African-American (AA) patients have a younger age at diagnosis and worse outcomes compared to Whites (WTs) across many cancers, including acute myeloid and acute lymphoblastic leukemias.1, 2, 3 Although inferior outcomes for AAs compared to WTs may be related to differential access to medical care or socioeconomic status, disease biology and genetic fingerprint may have a role. A recent study from the Cancer Genome Atlas has shown that WT and AA women with stage I to III breast cancer have differences in the genomic landscape that is correlated with a higher incidence of TP53 mutations, fewer PIK3CA mutations and greater intratumor genetic heterogeneity for AA compared to WTs. This finding suggests that the poor outcome of AA women with breast cancer is not only driven by the disease characteristics such as younger age at diagnosis and a higher incidence of triple-negative disease, but also related to differences in the genomic landscape of their disease.

The incidence rate of myelodysplastic syndromes (MDS) and age at diagnosis in national cancer registries for AAs is lower than that for WTs,4 though detailed biological and clinical characteristics and outcomes of AA patients with MDS compared to WTs have not been reported. The aim of this study is to define the clinical characteristics, outcomes and genomic landscape of AA MDS patients compared to WTs.

We collected mutational and clinical data on MDS patients diagnosed at our institution between January 2000 and January 2012. Next-generation gene-targeted deep sequencing of 60 commonly mutated genes in myeloid malignancies were analyzed as individual mutations and then grouped into several functional pathways. Details of sequencing methods and the region of the targeted genes is summarized in Supplementary Materials. International prognostic scoring system-revised (IPSS-R) scores were calculated as described previously.5 Overall survival (OS) was measured from the time of diagnosis to time of death or last follow-up. Time-to-event analyses were performed by the Kaplan–Meier method, with curves compared by log-rank test. Differences among variables were evaluated by the Fisher’s exact test and Mann–Whitney U test for categorical and continuous variables, respectively.

Of 341 patients, 44 (13%) were AA. Comparing WTs to AAs, patients had a similar median age 68 (range, 24–93) vs 68 (range, 20–87) years, P=0.64, absolute neutrophil count 1.6 (range, 0.02–170) vs 2.23 (range, 0.39–31.47) × 109/l, P=0.11, hemoglobin 9.7 (range, 3.9–14.6) vs 9.4 (range, 6.2–14.2) g/dl, P=0.06, platelets 93 (range, 9–776) vs 91 (range, 4–681) × 109/l, P=0.64 and bone marrow blast percentage 2% (range, 0–19) vs 3% (range, 0–19), P=0.22, respectively. IPSS-R risk category distribution for WTs and AA was: very low 15 vs 9%, low 35 vs 30%, intermediate 18 vs 18%, high 16 vs 23%, very high 10 vs 18% and not applicable 6 vs 2%, respectively. Among AA patients, 25% had very-poor-risk cytogenetics (complex >3) compared to 10% of WTs (P=0.008), which led to 41% of AA patients having high- and very-high-risk IPSS-R scores compared to 26% of WTs (P=0.035). Further, WTs were more likely to receive any treatment (86 vs 66%, P<0.001) and allogeneic hematopoietic cell transplantation (HCT) (15 vs 5%, P=0.04) compared to AAs; however, acute myeloid leukemia transformation rates were similar (21 vs 25%, P=0.31, respectively). With a median follow-up of 36 months (range, 0.9–128.5), the median OS for AAs was 17.9 vs 27.5 months for WTs (P=0.03, Figure 1). In a multivariable Cox analysis that included age and IPSS-R, AA patients retained their worse outcome compared to WTs (hazard ratio 1.68, confidence interval 1.17–2.41, P=0.005).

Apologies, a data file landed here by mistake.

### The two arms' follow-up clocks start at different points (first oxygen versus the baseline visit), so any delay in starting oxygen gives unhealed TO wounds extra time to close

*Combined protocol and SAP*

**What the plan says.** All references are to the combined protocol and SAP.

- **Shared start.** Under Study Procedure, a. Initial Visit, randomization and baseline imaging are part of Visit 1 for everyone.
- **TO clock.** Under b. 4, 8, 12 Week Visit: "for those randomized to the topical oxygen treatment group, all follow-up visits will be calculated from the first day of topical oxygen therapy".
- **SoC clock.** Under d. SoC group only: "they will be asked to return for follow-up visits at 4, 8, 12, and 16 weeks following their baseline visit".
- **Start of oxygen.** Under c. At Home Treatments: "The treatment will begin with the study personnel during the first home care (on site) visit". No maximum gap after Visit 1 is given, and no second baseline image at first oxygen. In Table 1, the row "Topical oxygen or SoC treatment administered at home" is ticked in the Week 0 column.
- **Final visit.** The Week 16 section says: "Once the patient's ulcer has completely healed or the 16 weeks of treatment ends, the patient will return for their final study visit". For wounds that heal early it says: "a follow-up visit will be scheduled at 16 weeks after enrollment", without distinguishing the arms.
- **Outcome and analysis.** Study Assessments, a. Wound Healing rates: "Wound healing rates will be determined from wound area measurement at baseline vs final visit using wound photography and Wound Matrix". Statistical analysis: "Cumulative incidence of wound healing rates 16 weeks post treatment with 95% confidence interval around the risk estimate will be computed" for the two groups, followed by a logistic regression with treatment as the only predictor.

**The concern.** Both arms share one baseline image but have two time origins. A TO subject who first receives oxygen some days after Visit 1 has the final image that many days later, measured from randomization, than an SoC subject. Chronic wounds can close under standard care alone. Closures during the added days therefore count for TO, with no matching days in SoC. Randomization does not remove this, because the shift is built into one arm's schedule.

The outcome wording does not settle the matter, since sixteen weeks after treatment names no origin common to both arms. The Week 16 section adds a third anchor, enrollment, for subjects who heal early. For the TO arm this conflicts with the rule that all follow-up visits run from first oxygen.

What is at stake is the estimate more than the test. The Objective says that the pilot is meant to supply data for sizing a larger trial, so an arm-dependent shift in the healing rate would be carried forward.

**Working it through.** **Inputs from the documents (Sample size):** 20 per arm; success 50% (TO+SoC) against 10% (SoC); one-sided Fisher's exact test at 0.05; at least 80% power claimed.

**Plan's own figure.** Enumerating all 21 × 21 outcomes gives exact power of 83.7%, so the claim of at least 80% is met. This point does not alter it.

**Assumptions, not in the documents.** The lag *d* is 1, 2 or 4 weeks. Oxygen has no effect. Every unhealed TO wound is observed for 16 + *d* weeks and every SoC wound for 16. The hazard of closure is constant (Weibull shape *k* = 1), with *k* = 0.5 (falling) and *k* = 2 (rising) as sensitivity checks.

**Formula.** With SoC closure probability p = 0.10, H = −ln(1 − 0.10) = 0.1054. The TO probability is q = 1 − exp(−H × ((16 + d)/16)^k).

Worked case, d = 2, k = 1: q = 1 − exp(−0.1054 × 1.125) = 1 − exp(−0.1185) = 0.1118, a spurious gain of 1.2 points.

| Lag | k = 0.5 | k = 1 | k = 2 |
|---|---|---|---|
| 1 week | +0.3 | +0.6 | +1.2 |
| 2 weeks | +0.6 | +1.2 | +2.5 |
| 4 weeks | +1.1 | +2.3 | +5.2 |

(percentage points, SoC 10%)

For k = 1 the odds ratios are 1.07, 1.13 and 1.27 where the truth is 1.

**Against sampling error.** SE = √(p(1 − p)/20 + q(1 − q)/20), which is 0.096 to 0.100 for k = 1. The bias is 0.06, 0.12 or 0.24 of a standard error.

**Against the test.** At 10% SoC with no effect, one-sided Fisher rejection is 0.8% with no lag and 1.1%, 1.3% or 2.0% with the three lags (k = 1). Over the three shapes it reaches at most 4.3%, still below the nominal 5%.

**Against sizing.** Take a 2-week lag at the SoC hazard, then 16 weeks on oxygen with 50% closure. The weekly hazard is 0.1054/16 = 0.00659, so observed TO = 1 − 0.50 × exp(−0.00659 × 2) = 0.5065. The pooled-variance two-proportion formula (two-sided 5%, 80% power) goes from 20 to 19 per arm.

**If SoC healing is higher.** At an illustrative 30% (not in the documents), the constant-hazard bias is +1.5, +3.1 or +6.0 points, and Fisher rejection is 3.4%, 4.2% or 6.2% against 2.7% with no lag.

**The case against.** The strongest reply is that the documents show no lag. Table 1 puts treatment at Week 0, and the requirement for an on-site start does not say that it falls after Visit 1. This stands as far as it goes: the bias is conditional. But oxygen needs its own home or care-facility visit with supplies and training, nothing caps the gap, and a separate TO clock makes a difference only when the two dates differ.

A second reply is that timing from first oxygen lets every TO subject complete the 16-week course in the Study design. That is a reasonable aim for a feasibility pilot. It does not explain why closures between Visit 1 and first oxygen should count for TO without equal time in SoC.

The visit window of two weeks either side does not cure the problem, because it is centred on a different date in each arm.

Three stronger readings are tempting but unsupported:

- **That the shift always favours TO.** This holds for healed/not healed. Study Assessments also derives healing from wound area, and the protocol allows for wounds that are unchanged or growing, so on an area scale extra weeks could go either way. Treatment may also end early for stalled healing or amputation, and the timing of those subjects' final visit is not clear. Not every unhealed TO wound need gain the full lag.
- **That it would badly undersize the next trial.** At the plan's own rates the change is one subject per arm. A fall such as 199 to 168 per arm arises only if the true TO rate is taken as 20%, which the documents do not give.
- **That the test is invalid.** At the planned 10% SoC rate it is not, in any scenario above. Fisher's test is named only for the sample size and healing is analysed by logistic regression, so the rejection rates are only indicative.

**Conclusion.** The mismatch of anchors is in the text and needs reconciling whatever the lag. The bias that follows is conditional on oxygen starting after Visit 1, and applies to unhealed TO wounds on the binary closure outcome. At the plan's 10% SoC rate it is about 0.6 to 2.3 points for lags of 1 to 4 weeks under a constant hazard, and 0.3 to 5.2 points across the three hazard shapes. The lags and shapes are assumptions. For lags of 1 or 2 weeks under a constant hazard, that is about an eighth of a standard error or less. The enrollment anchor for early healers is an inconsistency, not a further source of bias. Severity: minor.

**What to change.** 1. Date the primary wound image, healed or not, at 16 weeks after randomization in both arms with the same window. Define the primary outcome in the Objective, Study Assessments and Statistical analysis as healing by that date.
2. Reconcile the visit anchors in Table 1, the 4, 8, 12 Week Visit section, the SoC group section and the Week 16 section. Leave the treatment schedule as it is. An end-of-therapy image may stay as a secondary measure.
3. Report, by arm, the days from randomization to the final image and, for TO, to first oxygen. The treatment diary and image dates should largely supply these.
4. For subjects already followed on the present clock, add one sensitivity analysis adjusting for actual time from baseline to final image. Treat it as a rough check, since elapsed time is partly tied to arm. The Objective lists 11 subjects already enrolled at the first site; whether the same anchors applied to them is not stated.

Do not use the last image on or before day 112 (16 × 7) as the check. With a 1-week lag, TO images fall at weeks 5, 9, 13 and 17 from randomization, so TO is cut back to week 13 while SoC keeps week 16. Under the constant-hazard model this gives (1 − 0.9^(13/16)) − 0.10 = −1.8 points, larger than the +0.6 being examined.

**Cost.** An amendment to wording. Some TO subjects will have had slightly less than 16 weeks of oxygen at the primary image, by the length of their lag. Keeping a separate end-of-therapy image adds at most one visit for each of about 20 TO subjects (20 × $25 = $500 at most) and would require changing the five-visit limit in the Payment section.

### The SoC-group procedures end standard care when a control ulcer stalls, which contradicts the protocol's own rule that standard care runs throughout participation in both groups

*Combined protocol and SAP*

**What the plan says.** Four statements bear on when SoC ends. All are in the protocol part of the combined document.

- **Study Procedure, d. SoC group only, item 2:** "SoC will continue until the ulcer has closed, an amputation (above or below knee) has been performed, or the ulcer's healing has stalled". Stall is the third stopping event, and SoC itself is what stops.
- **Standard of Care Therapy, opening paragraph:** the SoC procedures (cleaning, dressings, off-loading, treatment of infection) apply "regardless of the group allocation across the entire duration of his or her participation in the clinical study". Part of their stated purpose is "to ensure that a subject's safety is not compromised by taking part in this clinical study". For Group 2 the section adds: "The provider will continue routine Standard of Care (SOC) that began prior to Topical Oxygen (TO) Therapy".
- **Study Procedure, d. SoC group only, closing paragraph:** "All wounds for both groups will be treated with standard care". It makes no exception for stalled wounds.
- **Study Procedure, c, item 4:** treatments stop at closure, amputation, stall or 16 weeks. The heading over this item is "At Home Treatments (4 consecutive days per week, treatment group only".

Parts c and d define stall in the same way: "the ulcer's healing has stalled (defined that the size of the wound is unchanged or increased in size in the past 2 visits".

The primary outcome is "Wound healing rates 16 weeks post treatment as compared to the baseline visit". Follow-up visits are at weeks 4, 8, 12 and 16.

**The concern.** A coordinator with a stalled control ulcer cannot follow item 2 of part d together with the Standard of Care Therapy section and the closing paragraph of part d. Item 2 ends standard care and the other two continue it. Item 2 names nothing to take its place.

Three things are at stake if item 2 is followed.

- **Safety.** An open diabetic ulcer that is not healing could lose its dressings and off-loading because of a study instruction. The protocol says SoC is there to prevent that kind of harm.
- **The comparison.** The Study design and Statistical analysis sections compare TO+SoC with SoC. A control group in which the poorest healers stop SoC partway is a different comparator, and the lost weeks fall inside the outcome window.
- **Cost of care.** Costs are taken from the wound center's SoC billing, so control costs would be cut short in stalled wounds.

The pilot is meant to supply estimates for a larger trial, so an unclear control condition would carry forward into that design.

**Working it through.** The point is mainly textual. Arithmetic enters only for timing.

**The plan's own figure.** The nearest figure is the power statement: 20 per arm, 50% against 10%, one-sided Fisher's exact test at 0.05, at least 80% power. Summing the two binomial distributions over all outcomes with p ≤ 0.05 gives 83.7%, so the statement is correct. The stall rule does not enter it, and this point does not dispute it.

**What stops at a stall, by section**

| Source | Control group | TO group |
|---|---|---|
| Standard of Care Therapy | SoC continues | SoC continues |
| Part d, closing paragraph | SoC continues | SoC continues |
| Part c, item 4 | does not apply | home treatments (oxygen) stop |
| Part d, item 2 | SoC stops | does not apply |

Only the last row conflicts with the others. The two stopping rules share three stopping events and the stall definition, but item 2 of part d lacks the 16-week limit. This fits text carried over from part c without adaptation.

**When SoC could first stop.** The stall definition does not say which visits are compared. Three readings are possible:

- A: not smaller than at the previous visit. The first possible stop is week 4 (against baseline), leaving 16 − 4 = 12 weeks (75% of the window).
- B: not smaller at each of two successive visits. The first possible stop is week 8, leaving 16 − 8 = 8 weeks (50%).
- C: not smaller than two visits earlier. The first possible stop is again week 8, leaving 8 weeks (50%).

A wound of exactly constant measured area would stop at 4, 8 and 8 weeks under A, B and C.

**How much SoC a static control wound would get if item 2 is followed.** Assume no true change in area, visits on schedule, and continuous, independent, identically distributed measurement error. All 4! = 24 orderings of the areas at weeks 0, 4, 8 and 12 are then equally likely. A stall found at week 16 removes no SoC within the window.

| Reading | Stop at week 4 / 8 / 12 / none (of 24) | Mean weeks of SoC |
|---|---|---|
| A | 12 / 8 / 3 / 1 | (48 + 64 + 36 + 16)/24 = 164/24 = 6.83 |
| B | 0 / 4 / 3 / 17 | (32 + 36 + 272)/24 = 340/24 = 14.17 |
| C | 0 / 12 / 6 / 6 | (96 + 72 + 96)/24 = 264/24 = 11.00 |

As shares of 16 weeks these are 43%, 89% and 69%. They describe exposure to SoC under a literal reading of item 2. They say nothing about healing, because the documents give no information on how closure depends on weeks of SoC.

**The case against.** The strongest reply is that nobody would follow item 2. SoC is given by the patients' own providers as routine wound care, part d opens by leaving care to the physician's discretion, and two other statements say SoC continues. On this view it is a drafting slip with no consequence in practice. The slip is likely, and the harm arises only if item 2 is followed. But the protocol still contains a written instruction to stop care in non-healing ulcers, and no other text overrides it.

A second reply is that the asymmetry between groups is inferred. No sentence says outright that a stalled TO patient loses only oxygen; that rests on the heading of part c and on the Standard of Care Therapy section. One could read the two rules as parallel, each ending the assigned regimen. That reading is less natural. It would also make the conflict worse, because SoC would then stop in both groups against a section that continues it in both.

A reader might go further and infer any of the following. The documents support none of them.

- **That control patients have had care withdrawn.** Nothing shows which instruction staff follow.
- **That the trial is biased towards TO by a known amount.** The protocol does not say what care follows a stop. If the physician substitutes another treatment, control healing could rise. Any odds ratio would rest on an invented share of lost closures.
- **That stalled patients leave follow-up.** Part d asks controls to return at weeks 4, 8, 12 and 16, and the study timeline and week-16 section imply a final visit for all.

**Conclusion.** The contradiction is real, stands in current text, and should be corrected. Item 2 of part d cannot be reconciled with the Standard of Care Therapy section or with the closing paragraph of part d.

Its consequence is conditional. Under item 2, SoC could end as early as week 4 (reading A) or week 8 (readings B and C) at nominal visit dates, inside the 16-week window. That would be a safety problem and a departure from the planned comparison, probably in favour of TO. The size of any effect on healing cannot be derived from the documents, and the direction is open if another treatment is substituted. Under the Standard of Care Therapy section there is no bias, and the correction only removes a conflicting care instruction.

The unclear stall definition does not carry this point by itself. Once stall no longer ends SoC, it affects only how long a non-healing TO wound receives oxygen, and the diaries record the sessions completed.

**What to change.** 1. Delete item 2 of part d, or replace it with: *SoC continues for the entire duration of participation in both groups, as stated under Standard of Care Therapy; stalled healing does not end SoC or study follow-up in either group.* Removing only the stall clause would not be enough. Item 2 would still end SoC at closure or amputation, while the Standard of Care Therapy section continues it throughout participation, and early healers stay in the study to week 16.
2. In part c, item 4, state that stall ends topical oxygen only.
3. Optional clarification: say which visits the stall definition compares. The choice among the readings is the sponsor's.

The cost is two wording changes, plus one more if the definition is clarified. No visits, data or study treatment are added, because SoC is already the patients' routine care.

Figure 1
figure 1

Overall survival by race.

Somatic mutational data were available for 321 patients. Overall, the most frequently mutated genes were: TET2 (16%), SF3B1 (13%), ASXL1 (13%), DNMT3A (10%), BCOR/BCLOR1 (10%), STAG2 (10%), U2AF1 (8%), ZRSR2 (7%) and TP53 (5%) (mutation distribution, Figure 2).

Figure 2
figure 2

Mutation distribution in African-American patients versus White.

AA patients were more likely to have TP53 (17 vs 4%, P=0.04) and ZRSR2 mutations (21 vs 6%, P=0.02). As a group, mutations in transcription factors and chromatin modification were more common in WTs compared to AA patients (P=0.02 and 0.049, respectively; Figure 2).

In this study, we have shown that AA patients with MDS had worse OS compared to WTs even after adjustment for clinical variables and age. We also demonstrated that AA patients are more likely to have poor-risk cytogenetics and high-/very-high-risk categories per IPSS-R, and a higher incidence of poor-risk mutations such as TP53. To our knowledge, this is the first report to show inferior outcome of AA patients with MDS, and correlate this outcome with disease characteristics and genomic fingerprint.

Further, AA patients were less likely to receive any treatment, including HCT, suggesting a potential impact of sociodemographic factors or difficulty identifying a suitable HCT donor on their outcome as well.

Although our patient cohort of AA is relatively small, this observation is important as it highlights that disparities in cancer in general are related both to access to care, and to disease biology and genomic characteristics. Further, these findings support more research to investigate its relevance in larger patient cohorts and whether this biologic differences translate to differential therapy responsiveness.